Healthcare group Mediclinic in US$139m renewable power deal with Energy Exchange

SOUTH AFRICA – Mediclinic, the Southern Africa division of private hospital group, Mediclinic, says it has entered into an agreement with Energy Exchange to procure renewable electricity, in a deal worth R2.1 billion (US$139 million).

The company did not divulge the volume of power to be sourced from Energy Exchange but said the move was part of its ambitious goal of becoming carbon neutral by 2030.

Energy Exchange is an aggregator that allows independent power generators in the country to sell renewable energy for use by industrial and commercial entities.

Mediclinic CEO Ronnie van der Merwe said all divisions of the hospital group were taking steps to reduce their electricity consumption in what would lead to “improved operational efficiency of technical installations, the introduction of various new energy-efficient and renewable technologies, and changes in employee behavior regarding energy use”.

Remgro, the investment company chaired and controlled by Johann Rupert, is a shareholder in Mediclinic and is also one of the founding partners of Energy Exchange.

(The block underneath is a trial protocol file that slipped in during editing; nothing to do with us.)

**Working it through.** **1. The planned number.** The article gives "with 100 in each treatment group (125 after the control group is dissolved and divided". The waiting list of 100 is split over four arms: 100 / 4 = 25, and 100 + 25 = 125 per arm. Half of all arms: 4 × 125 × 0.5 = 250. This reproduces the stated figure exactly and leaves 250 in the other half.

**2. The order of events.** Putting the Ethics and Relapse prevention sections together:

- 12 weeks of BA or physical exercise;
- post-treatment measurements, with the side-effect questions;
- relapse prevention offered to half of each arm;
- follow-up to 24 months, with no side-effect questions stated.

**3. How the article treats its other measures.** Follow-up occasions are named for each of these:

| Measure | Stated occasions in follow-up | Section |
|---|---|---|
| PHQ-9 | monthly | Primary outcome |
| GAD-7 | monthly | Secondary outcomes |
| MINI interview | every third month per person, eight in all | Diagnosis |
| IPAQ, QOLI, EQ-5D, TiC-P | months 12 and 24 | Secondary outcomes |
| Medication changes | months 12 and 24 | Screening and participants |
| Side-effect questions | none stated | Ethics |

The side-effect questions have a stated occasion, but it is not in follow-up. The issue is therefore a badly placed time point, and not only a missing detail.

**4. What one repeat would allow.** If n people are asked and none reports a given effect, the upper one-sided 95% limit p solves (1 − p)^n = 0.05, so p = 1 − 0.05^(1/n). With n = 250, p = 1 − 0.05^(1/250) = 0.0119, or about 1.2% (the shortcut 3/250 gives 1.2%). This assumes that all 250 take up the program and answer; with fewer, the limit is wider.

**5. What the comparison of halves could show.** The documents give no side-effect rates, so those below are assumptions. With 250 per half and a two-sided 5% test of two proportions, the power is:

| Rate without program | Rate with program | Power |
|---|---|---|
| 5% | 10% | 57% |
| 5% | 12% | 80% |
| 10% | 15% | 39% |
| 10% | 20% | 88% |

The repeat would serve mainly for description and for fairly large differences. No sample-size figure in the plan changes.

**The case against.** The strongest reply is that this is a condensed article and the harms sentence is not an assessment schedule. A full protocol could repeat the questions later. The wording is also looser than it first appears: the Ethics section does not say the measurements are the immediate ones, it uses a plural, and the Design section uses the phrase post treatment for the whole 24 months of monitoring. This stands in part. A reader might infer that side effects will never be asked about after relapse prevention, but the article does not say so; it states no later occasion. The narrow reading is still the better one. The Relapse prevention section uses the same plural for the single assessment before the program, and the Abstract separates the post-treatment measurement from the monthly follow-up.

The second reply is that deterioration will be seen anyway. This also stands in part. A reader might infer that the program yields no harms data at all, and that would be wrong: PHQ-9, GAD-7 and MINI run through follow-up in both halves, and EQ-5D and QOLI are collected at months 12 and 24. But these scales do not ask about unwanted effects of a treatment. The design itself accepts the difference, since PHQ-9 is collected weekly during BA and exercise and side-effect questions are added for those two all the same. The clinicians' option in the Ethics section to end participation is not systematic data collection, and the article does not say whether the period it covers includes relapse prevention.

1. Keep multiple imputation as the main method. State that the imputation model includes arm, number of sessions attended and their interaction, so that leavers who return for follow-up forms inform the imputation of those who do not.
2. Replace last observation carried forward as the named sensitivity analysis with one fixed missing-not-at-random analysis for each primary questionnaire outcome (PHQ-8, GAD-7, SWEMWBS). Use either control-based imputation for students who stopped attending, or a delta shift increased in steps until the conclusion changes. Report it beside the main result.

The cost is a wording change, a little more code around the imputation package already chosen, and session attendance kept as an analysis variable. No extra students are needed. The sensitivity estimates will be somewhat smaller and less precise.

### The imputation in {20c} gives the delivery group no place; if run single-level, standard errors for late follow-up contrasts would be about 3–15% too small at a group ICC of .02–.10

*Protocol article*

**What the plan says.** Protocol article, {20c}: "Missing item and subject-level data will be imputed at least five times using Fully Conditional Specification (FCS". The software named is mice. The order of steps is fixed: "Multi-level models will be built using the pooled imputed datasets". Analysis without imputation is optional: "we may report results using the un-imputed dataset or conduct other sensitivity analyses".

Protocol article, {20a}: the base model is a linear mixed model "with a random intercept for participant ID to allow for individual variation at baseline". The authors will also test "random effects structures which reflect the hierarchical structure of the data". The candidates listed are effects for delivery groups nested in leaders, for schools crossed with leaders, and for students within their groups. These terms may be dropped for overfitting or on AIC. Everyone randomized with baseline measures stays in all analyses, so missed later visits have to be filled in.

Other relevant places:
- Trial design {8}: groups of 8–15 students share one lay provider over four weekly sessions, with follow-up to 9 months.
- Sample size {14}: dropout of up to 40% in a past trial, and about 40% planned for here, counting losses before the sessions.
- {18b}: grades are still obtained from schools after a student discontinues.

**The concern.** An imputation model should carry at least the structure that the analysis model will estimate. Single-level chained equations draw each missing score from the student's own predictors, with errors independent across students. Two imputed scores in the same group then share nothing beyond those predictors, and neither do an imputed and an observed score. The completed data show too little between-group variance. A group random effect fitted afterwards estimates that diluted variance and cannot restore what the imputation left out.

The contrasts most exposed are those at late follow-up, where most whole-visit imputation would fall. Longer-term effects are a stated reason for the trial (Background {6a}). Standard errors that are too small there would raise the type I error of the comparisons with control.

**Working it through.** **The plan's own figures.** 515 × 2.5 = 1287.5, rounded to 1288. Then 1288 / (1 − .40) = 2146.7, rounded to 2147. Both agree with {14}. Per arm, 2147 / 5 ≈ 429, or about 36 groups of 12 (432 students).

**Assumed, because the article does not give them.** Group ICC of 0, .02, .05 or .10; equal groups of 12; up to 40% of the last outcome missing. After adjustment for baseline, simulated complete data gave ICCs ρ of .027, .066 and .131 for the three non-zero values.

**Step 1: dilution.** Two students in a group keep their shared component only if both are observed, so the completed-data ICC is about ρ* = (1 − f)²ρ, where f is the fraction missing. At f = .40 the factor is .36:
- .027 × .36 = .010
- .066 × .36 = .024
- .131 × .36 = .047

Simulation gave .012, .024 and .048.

Since Remgro owns a 35% stake in the company, the agreement is subject to scrutiny by the Financial Conduct Authority.

Energy Exchange, whose board of directors is chaired by Phuthuma Nhleko, the former CEO and executive chair of the MTN Group, describes itself as a leading aggregator of electricity across a technology-diverse range of generators.

Companies across various sectors have taken to renewable energy as a means of overcoming the supply challenges faced by the state-owned power utility, Eskom, and several mining firms have moved to start generating their own solar power.

Self-generation by private entities received a boost early this year when the government lifted the threshold for companies to produce their own electricity without a license from 1 MW to 100 MW.

Mediclinic said the agreement with Energy Exchange is set to have economic benefits, given that annual tariff increases were expected to be inflation-linked.

 

Liked this article? Subscribe to DealStreet Africa News, our regular email newsletter with the latest news, deals and insights from Africa’s business, economy and more. SUBSCRIBE HERE

Leave a Comment

This site uses Akismet to reduce spam. Learn how your comment data is processed.